At the 2012 Missiology Lectures, Soong-Chan Rah spoke about our need to develop cultural competency to address the changes in ethnoracial diversity in the world and in the church.
Willie Jennings, alongside other voices, calls for a doctrine of creation shaped by a shared, Christ-centered vision of dwelling and belonging for all.
Marne Campbell, chair of the department of African American Church Studies at Loyola Marymount University, addresses the structural racism in the United States and the need for comprehensive change to happen on every level of society.
Christin Fort, assistant professor of psychology at Wheaton College, examines the effects poverty and poor mental health have on each other, the oppressive cycle created as a result, and the church’s role to take action.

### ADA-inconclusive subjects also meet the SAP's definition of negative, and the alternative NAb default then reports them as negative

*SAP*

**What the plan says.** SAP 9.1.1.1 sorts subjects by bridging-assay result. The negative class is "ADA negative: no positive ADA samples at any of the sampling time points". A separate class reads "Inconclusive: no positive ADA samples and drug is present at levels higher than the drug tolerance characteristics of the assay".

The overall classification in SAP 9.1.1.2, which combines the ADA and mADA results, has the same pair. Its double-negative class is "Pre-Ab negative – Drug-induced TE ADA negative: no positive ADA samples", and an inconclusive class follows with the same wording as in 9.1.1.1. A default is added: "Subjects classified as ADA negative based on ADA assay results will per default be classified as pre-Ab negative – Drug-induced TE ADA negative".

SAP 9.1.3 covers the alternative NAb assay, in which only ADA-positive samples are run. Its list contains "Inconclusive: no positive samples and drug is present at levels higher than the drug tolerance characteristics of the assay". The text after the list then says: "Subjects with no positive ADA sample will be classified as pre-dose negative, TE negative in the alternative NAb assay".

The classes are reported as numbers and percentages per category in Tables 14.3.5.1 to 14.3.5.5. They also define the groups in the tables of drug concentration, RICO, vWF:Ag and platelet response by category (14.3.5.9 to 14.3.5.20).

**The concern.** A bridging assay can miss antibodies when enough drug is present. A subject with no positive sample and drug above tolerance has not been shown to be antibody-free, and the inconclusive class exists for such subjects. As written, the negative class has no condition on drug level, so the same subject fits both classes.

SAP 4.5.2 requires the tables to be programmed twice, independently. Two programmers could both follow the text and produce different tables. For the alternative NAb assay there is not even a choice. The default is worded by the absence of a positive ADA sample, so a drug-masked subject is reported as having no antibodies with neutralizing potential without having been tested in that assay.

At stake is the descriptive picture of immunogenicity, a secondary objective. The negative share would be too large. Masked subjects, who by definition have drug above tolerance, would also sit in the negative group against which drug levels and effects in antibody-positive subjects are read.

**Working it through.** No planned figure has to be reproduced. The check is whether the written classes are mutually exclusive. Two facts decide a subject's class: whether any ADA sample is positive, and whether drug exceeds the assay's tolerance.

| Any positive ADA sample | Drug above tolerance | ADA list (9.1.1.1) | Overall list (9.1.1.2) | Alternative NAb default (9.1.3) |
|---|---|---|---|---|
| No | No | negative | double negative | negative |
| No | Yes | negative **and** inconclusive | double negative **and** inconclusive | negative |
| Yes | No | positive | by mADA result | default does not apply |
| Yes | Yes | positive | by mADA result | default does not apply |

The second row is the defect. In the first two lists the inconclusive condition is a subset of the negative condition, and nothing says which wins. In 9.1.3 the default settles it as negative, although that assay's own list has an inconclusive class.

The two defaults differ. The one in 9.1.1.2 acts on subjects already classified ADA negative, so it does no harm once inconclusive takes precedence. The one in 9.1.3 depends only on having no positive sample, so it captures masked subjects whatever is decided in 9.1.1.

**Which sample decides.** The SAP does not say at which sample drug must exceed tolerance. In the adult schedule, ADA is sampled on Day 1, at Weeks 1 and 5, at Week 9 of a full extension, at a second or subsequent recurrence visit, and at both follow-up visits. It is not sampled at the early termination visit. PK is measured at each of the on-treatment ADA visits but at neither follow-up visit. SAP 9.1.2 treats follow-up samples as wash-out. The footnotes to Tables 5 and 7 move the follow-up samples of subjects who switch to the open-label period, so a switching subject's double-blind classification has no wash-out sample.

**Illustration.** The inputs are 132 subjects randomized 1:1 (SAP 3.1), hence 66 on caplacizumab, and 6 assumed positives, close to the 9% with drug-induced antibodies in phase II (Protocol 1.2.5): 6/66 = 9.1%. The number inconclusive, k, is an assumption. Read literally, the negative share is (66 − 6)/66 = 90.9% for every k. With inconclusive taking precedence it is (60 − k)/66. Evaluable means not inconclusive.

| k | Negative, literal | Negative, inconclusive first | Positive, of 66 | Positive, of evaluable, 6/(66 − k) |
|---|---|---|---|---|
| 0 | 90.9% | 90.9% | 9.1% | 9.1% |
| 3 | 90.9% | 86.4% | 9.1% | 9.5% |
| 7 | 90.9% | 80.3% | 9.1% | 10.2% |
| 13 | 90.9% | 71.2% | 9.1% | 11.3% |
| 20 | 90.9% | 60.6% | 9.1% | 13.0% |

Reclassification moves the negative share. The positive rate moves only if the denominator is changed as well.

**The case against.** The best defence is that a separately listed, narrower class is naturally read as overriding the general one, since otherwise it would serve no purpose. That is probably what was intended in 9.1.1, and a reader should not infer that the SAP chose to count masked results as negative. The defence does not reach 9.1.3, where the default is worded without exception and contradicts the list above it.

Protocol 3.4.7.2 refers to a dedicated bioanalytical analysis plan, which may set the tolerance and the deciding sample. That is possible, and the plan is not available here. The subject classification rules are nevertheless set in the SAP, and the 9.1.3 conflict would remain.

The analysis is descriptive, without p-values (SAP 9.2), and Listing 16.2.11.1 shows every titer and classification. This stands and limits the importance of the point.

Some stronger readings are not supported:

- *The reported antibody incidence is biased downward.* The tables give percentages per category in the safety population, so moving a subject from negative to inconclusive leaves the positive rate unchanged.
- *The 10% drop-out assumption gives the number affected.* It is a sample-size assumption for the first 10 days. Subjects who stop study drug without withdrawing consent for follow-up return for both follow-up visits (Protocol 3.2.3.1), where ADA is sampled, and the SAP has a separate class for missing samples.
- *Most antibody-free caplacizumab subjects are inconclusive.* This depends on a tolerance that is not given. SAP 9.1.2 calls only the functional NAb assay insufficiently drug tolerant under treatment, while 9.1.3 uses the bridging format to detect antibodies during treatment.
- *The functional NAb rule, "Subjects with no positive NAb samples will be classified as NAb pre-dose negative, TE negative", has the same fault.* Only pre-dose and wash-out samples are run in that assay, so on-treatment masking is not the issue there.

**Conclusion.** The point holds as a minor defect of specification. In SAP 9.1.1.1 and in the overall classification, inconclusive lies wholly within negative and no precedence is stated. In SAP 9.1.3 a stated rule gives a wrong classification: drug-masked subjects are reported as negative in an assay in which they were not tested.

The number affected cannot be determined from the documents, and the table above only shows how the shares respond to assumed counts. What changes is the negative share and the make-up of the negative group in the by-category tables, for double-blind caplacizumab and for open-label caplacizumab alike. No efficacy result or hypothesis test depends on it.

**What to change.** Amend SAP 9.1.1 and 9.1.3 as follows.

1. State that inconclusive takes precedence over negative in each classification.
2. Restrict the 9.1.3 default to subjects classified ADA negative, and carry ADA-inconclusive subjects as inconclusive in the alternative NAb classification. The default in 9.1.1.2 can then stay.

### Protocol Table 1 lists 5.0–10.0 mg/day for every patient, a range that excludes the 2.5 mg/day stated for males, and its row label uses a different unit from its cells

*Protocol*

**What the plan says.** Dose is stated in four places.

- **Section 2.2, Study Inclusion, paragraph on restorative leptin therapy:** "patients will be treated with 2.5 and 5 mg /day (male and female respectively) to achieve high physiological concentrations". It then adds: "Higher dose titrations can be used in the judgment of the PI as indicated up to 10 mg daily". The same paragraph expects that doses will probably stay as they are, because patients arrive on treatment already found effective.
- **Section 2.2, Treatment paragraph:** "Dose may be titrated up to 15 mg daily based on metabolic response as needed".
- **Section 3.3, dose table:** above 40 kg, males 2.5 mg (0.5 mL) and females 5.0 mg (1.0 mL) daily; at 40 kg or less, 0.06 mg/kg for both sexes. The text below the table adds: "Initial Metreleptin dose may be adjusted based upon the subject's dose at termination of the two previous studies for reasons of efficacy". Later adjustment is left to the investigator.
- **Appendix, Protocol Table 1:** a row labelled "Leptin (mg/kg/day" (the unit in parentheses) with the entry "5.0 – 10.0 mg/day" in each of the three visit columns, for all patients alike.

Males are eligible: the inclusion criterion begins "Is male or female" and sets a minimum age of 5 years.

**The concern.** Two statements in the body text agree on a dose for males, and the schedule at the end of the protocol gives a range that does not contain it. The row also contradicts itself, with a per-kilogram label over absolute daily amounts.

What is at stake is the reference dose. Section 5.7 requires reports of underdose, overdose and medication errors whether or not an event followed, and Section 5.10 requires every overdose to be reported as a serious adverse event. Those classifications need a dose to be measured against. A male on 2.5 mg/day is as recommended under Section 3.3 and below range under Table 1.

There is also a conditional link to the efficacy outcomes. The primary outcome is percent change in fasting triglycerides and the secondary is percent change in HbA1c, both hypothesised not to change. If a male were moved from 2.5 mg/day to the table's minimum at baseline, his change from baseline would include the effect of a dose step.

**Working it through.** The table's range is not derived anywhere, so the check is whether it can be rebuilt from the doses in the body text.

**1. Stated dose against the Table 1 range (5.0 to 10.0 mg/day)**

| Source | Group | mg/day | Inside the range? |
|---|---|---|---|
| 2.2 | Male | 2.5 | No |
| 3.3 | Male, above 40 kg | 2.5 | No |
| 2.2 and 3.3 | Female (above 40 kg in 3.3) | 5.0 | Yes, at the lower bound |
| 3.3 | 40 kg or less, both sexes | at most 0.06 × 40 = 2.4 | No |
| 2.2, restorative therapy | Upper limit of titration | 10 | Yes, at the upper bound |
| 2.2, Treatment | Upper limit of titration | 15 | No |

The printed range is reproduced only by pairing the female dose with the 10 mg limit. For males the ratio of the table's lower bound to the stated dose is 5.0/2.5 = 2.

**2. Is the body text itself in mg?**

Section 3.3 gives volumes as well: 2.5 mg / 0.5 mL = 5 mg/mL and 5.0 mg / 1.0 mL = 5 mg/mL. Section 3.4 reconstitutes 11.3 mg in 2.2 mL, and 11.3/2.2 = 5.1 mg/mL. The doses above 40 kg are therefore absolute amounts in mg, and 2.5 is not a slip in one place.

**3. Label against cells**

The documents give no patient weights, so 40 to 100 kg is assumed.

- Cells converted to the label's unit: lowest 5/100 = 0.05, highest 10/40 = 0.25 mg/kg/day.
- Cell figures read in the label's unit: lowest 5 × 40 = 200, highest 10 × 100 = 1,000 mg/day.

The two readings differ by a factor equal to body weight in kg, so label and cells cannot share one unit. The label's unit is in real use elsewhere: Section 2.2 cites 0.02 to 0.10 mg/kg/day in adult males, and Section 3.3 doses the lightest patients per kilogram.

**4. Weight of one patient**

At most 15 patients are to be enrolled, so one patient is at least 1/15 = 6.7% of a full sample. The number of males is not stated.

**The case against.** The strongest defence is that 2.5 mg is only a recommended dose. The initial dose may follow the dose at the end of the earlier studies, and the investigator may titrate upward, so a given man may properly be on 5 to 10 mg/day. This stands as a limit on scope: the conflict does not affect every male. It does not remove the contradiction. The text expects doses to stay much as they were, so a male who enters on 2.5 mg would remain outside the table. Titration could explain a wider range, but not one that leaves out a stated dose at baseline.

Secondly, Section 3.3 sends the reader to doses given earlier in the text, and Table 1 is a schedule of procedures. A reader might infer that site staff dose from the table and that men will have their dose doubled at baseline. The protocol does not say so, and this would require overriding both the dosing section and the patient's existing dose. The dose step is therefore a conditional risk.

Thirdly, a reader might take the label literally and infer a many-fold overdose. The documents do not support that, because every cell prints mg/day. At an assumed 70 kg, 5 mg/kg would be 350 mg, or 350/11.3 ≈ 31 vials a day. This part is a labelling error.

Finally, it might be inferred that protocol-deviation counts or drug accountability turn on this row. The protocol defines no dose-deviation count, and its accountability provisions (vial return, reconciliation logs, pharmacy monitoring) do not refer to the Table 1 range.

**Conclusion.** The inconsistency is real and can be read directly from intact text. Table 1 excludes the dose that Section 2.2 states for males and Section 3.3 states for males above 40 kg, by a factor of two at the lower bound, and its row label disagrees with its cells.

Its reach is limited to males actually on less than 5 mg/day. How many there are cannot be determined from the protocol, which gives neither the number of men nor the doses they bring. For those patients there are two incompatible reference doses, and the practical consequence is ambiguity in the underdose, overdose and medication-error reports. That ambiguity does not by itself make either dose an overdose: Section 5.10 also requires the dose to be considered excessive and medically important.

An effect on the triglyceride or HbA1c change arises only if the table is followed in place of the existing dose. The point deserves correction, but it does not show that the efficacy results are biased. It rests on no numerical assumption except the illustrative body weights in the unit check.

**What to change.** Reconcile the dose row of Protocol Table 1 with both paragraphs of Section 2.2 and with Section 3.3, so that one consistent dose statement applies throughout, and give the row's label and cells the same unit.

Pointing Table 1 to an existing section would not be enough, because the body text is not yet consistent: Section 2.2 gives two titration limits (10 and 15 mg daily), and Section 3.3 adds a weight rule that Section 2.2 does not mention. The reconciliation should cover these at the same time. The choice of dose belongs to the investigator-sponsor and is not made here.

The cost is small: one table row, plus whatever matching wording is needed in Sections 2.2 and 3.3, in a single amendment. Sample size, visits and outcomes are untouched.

Luke Bobo speaks about how the wealth gap and limited economic opportunities breeds present day suffering to African American communities in the US, and he challenges the church to respond in love and justice.
Ministering to young people of color in the church, Jeff Liou creates space in which they can belong and thrive
Reggie Williams, associate professor of Christian ethics at McCormick Theological Seminary, discusses what it means to be a Black Christian in the US—the dynamics of representation and the intervening nature of Black aesthetics.
Samuel J. Casey, pastor of New Life Christian Church and executive director of Congregations Organized for Prophetic Engagement, speaks about faith-based community organizing, the importance of civic engagement, and the connection between worship and justice.
Jeanelle Austin, founder of the Racial Agency Initiative, speaks about racial justice and faithfulness as she shares her experience of community organizing and protesting in Minneapolis following the death of George Floyd.